Friday, January 27, 2012

It's a Wonderful Life by Jesse Goossens

It's a Wonderful LifeIt's a Wonderful Life by Jesse Goossens

My rating: 2 of 5 stars

I liked how bits make an attempt at making something grim less so~ as with Daniel, his bet and the numerous people coming up to her with their respective stories. I liked Ann Bot’s odd ball, movie quoting antics... at first. I even  liked the thought that she'd had to move across the ocean to find  herself, making her come across as how as independent and strong and mature. Sure, she was all those things at certain points, but she could also sound young, be na├»ve, and act melodramatic.

I'd probably have loved it more had the translation been better.  As is, her being odd never breached the point of me feeling more than amused but it manage to go to the point of me feeling slightly uncomfortable for those listening to her. I mean what exactly does one respond with when faced with a line out of the movie? She’s random and could be so out of place sometimes, and I’m not talking about her across the globe traveling either.

Maybe the fact that the story is twice removed from my tongue, added to it feeling a bit stilted. Factor in the small town warmth that was a touch too cutesy quaint, well… I think some will find it charming; personally, though it just wasn’t my thing. I read on though because other than Ann, odd ball behavior abound. The town she’d found herself in was quiet welcoming, but filled such Personalities. One person with his ‘everyday is a holiday;’ another with his I love my job and I’ll convince you, they all seemed random and sometimes inauthentic.  YET I had to read on, wanting to see what their point was.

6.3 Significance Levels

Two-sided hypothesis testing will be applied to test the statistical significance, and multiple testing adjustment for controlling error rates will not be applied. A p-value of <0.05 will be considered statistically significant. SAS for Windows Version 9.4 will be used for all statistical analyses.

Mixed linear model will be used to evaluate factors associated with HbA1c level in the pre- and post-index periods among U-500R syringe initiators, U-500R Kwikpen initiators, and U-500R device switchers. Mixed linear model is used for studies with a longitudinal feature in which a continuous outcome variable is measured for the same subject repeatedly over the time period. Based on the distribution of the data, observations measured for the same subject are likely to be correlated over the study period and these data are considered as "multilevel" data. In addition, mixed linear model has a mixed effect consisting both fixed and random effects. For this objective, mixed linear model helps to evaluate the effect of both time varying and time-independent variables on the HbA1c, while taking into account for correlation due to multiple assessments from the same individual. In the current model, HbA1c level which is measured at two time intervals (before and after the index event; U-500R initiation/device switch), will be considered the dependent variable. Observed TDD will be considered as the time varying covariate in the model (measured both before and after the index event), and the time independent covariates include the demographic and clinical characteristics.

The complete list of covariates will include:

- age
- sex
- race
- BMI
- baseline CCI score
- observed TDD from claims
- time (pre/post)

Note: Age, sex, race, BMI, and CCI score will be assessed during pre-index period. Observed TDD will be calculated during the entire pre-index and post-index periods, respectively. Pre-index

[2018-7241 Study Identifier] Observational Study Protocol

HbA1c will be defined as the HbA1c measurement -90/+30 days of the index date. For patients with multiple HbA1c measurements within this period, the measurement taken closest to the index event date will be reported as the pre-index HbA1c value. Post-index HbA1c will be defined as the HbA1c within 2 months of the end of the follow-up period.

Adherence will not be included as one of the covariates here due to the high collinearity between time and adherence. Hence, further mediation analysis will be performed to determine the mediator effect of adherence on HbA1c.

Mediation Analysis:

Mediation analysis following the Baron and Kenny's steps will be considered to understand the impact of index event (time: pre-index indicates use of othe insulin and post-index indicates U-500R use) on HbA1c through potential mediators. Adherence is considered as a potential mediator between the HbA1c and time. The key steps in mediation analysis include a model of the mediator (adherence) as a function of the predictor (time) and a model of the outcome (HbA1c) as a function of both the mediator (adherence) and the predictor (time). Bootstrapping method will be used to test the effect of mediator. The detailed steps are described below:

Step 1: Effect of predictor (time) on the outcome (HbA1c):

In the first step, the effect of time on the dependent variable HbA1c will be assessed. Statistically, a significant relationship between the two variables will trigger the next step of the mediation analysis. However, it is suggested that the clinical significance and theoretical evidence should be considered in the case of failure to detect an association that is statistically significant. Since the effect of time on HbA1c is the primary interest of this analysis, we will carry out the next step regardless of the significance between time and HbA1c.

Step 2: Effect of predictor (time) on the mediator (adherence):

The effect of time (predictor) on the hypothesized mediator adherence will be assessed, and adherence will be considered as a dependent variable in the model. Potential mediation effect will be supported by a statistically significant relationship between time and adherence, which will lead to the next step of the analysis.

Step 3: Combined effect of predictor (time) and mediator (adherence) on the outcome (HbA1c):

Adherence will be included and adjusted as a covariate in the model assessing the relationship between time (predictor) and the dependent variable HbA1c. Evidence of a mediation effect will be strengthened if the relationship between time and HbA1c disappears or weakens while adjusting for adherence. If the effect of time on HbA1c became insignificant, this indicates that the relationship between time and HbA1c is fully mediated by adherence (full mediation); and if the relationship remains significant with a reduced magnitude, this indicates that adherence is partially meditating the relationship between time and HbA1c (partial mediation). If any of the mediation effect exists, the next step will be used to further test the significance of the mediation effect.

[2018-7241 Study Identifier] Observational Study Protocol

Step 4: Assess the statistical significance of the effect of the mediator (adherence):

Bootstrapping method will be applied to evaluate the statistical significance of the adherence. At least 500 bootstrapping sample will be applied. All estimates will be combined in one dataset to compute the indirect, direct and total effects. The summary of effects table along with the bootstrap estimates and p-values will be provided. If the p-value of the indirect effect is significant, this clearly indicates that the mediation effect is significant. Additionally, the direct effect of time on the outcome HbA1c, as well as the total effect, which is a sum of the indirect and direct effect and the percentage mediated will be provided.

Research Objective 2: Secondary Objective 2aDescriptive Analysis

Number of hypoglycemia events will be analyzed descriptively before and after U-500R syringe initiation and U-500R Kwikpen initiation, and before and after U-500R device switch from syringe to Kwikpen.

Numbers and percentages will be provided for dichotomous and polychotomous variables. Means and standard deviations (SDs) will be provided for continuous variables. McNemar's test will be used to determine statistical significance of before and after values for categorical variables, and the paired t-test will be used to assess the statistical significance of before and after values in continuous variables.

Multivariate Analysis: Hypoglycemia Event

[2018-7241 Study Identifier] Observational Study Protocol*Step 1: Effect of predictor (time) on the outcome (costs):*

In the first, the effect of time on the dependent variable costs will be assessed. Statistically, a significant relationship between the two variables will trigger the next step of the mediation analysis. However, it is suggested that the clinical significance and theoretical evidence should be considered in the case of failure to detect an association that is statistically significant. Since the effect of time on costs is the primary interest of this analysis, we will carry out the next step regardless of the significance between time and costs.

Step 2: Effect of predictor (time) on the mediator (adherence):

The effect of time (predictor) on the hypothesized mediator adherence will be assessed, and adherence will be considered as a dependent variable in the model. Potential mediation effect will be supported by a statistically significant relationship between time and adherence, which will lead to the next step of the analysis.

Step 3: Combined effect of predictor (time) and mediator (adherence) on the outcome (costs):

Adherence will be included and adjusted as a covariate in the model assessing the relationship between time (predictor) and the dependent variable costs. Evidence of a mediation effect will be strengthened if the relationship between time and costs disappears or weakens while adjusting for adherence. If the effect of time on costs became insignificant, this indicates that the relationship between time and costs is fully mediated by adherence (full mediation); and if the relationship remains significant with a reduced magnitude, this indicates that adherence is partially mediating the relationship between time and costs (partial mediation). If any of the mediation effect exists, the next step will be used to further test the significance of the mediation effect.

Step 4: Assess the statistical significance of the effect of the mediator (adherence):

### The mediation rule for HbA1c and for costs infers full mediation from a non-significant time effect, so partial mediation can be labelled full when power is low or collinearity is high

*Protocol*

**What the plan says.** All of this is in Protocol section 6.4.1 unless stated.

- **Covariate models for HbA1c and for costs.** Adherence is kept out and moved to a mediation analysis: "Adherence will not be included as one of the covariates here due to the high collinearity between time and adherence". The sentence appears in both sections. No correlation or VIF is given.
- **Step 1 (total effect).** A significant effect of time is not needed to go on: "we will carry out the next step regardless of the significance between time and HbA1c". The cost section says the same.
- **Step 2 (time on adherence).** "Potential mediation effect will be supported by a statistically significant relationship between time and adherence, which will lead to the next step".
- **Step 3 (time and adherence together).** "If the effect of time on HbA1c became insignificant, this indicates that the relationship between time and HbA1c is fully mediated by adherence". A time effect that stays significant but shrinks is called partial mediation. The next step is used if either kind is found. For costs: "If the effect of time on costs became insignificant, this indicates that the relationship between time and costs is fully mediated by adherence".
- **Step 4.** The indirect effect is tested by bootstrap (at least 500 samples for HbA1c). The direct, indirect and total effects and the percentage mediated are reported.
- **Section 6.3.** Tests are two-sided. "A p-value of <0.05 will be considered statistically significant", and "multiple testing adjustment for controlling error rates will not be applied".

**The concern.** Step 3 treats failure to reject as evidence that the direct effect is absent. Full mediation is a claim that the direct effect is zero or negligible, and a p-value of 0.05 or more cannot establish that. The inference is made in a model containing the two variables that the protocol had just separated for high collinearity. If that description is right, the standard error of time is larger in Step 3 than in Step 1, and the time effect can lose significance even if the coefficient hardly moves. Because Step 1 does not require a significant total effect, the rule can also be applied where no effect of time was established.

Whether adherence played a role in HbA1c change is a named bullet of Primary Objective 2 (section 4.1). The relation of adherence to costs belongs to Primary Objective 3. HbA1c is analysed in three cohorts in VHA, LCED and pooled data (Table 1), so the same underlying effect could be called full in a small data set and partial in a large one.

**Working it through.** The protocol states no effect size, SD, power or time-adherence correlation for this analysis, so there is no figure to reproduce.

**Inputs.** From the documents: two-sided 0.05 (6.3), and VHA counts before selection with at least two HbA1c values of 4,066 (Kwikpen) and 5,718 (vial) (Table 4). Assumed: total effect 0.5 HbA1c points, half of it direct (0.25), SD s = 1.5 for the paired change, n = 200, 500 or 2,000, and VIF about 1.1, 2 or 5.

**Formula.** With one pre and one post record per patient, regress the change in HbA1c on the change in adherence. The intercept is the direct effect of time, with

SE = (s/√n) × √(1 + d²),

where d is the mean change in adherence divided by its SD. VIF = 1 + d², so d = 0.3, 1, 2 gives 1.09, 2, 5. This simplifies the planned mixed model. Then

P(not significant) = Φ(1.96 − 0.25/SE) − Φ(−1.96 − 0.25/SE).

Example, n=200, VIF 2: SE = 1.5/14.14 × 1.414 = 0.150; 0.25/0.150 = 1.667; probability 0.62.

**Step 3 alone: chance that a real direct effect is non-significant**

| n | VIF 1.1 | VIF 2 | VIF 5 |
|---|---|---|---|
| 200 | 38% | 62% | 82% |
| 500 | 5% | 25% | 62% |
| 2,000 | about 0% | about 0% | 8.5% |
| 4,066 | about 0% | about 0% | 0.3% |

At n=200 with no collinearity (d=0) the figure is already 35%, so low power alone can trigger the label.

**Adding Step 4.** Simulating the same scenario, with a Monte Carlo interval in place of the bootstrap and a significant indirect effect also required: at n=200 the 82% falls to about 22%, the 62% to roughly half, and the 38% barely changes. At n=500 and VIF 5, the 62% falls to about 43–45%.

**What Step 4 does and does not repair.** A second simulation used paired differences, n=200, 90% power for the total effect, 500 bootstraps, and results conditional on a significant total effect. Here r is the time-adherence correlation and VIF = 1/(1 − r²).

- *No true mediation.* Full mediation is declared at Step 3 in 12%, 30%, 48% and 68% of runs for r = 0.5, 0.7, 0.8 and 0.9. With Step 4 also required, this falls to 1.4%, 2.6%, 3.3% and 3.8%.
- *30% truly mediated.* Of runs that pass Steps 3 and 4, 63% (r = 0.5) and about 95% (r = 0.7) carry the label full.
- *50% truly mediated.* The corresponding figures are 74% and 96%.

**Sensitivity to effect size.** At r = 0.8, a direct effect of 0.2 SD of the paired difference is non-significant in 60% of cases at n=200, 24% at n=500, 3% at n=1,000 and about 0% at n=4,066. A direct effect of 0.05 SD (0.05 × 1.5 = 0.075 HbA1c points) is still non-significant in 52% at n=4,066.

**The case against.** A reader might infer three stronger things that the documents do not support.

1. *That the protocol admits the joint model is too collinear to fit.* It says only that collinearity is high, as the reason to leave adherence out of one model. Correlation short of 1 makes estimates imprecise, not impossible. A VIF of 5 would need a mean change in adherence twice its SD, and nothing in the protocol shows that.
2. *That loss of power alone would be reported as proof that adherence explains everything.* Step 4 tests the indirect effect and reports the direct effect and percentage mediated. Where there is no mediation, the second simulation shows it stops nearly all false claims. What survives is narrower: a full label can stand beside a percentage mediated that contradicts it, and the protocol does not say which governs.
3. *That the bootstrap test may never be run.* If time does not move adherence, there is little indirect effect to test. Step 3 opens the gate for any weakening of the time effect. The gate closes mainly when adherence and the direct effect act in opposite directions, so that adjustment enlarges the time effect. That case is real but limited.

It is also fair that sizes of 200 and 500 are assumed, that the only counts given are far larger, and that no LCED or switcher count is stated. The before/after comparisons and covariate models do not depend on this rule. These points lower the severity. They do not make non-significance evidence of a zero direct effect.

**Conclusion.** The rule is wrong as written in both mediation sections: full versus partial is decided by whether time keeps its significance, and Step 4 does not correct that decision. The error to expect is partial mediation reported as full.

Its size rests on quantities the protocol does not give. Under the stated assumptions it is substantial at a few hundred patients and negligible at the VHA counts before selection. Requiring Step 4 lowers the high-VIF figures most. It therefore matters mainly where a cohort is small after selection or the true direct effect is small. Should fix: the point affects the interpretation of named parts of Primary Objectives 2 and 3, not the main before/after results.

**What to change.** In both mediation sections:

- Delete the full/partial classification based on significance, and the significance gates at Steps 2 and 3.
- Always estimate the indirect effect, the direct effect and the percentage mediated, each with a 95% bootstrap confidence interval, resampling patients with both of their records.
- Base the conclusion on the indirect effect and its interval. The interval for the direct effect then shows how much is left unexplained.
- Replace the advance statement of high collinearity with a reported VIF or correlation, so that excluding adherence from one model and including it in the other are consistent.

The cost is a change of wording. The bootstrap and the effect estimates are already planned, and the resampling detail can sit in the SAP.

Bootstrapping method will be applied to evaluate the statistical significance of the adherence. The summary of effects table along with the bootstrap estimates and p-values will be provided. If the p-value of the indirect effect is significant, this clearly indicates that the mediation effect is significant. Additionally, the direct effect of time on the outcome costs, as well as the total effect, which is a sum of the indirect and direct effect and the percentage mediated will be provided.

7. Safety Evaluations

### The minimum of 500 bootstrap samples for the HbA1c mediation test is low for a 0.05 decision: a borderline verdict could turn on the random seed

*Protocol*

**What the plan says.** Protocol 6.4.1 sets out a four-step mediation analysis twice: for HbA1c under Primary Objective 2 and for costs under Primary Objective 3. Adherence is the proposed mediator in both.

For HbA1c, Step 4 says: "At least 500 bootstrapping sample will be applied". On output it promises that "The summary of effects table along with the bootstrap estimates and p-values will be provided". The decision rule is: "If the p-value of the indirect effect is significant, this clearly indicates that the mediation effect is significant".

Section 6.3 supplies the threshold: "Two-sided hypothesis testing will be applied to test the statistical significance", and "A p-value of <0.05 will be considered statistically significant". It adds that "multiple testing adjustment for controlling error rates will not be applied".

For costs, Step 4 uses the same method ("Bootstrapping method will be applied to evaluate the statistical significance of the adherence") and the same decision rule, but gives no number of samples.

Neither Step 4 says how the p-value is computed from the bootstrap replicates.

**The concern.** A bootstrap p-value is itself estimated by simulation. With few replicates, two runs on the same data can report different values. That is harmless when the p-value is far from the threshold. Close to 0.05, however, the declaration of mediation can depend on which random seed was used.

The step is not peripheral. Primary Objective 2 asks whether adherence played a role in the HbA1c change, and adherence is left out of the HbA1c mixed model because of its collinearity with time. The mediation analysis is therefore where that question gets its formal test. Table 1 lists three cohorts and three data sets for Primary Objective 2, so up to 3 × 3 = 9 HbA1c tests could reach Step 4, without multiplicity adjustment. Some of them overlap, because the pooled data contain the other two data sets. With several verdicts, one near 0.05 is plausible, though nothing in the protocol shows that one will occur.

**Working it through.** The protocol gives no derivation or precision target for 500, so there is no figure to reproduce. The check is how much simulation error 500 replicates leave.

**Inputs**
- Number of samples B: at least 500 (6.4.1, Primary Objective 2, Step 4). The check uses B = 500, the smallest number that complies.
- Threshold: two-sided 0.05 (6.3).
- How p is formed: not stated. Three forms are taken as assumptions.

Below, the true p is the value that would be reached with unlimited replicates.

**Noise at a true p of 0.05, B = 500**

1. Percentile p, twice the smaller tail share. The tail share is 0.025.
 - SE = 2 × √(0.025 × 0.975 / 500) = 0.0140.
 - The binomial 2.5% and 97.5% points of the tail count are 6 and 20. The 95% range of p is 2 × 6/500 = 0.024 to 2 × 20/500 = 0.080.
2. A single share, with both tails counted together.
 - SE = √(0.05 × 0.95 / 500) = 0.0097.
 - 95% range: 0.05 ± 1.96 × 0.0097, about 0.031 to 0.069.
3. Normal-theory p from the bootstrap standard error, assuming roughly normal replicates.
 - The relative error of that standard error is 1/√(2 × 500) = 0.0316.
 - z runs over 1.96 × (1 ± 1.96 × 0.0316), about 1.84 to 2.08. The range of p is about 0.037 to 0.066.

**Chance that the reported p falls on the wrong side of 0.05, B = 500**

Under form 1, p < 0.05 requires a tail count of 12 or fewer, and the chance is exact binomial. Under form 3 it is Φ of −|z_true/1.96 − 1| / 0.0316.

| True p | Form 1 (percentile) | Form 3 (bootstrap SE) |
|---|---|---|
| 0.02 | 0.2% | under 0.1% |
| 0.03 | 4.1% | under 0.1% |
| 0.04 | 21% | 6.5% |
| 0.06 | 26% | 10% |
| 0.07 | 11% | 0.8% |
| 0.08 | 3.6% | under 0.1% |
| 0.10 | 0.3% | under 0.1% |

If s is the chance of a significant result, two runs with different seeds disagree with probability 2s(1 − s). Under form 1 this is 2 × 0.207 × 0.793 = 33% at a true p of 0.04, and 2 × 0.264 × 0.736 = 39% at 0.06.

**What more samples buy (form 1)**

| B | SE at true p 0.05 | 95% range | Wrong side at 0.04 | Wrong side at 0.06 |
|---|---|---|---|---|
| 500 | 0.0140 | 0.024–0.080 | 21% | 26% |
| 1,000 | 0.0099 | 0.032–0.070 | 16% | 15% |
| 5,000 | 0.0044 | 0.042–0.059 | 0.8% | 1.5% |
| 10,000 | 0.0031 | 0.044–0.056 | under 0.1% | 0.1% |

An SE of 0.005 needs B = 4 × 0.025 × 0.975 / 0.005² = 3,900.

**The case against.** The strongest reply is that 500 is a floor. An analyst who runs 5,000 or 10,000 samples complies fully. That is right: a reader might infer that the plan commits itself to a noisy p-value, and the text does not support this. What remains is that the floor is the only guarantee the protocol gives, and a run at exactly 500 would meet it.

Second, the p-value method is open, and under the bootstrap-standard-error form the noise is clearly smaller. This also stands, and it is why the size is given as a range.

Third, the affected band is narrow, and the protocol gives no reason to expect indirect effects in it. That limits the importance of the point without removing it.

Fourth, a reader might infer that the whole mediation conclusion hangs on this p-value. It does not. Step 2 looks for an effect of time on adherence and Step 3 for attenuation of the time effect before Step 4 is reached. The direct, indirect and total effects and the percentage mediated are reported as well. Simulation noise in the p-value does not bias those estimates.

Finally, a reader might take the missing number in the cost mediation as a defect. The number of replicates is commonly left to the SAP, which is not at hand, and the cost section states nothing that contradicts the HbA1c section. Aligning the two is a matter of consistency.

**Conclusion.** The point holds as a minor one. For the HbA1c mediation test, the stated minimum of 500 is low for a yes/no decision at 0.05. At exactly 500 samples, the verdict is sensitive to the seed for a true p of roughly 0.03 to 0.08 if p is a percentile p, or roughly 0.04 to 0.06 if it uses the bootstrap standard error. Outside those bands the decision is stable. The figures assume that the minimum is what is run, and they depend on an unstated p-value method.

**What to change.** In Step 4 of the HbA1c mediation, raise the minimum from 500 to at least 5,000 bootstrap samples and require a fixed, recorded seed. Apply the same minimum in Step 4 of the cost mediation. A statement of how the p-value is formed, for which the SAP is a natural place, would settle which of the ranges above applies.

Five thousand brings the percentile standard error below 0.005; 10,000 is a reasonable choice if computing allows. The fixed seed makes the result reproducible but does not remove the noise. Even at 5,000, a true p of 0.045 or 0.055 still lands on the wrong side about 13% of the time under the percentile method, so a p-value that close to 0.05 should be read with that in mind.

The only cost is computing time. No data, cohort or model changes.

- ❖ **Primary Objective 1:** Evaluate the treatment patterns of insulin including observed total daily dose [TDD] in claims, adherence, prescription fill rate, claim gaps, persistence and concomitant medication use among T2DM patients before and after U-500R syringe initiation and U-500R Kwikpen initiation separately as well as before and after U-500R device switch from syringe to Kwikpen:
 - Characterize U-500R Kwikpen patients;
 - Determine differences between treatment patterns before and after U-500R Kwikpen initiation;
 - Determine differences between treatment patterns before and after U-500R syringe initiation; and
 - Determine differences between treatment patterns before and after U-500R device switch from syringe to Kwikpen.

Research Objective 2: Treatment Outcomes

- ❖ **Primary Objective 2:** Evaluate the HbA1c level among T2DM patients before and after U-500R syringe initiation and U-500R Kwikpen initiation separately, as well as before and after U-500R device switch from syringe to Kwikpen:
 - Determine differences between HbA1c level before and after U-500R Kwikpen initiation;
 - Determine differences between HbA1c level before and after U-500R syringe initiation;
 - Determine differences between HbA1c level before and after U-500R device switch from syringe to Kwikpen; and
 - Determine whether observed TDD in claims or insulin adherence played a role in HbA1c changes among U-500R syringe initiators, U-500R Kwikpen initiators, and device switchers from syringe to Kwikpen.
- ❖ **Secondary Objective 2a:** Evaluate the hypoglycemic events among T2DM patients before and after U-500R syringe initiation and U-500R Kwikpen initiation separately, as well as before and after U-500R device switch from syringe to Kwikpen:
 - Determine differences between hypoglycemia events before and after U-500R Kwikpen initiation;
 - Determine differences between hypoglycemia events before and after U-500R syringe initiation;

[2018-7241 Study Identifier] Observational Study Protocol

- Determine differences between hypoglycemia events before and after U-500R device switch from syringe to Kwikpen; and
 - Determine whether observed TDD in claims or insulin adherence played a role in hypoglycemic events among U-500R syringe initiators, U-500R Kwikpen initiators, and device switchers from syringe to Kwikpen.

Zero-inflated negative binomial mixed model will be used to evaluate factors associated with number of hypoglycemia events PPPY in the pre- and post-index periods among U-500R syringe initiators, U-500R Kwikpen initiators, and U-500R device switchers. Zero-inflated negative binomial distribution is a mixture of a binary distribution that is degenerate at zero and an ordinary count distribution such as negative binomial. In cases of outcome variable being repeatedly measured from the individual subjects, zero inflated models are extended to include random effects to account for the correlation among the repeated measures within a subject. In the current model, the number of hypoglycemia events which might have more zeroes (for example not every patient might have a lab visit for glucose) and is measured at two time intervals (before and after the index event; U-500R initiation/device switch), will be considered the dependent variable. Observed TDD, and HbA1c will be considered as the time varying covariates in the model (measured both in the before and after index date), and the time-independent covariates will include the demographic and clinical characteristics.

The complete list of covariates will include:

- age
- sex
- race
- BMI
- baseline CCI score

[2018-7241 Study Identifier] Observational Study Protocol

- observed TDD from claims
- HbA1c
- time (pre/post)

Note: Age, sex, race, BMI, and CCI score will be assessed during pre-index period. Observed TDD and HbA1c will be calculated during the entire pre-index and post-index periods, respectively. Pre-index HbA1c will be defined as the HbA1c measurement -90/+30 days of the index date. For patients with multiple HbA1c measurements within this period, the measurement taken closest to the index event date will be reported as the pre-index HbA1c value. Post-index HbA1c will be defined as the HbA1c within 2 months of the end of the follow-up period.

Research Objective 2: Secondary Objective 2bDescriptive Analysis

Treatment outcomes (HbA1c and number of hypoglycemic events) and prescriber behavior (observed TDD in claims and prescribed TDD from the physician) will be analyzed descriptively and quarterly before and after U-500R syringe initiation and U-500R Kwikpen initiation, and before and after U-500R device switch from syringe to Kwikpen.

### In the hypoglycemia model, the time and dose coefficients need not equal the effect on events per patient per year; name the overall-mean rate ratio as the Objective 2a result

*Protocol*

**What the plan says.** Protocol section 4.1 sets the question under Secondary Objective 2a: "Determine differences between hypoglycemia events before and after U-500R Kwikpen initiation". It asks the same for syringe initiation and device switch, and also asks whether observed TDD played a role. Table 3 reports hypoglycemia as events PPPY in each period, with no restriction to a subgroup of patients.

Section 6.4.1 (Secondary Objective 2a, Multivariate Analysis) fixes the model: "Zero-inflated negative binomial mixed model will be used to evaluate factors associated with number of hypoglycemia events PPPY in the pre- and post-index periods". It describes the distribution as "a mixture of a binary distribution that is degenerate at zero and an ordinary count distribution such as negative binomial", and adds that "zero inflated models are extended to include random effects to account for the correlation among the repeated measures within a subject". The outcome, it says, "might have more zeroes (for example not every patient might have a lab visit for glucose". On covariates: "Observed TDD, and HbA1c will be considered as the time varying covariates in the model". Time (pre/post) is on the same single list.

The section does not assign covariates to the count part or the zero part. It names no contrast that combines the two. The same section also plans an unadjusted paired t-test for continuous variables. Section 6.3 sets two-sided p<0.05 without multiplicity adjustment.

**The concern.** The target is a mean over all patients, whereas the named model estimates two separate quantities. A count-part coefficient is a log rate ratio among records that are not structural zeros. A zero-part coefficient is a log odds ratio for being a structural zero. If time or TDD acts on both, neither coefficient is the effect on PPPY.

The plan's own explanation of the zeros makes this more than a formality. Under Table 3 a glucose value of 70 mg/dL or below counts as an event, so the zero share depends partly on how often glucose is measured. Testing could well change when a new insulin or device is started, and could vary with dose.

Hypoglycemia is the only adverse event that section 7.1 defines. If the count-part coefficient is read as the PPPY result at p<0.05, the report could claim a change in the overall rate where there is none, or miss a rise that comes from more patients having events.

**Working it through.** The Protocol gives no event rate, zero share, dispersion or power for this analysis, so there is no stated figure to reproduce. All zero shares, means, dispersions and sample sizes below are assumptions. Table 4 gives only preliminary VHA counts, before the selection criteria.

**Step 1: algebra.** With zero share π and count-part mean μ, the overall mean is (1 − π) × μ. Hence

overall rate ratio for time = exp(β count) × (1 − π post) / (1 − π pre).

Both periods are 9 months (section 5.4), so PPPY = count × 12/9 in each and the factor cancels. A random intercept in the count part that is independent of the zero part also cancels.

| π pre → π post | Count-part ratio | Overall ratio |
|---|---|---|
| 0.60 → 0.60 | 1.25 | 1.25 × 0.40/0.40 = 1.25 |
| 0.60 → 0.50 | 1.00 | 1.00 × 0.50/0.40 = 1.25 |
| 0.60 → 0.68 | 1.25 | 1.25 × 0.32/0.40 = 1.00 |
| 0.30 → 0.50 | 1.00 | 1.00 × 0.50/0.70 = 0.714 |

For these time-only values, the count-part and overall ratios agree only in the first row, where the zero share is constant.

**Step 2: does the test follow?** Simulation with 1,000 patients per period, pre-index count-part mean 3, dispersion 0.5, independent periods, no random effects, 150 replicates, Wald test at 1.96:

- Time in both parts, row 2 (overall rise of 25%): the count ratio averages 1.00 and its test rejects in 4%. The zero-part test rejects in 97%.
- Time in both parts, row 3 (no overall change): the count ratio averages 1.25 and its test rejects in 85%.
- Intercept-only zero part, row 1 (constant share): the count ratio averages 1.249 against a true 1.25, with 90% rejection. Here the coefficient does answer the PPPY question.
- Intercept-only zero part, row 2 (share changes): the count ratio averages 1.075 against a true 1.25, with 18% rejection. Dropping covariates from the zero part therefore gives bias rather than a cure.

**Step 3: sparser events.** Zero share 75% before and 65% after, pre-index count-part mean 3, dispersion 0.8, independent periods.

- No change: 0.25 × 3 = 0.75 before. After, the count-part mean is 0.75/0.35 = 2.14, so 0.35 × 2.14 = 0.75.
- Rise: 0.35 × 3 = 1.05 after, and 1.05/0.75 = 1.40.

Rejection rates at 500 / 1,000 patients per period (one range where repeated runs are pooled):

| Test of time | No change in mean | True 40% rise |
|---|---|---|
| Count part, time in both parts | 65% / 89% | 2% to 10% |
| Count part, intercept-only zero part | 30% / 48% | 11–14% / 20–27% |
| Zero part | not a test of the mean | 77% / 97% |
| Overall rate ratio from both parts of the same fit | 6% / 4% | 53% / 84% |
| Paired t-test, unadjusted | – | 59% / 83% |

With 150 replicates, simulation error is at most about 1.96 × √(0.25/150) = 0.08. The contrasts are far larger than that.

It’s a Wonderful Life is an interesting concept of one jumping into something foreign only to become more at home there than from whence one came. Still, some of the people around Ann were just too odd and out there but not quiet endearing enough (or sometimes too much so) for me to like. So much so that my favorite moments were not when something sweet took place, but rather were those moments of her contemplating how different she was and how lonely she’d been/could be.


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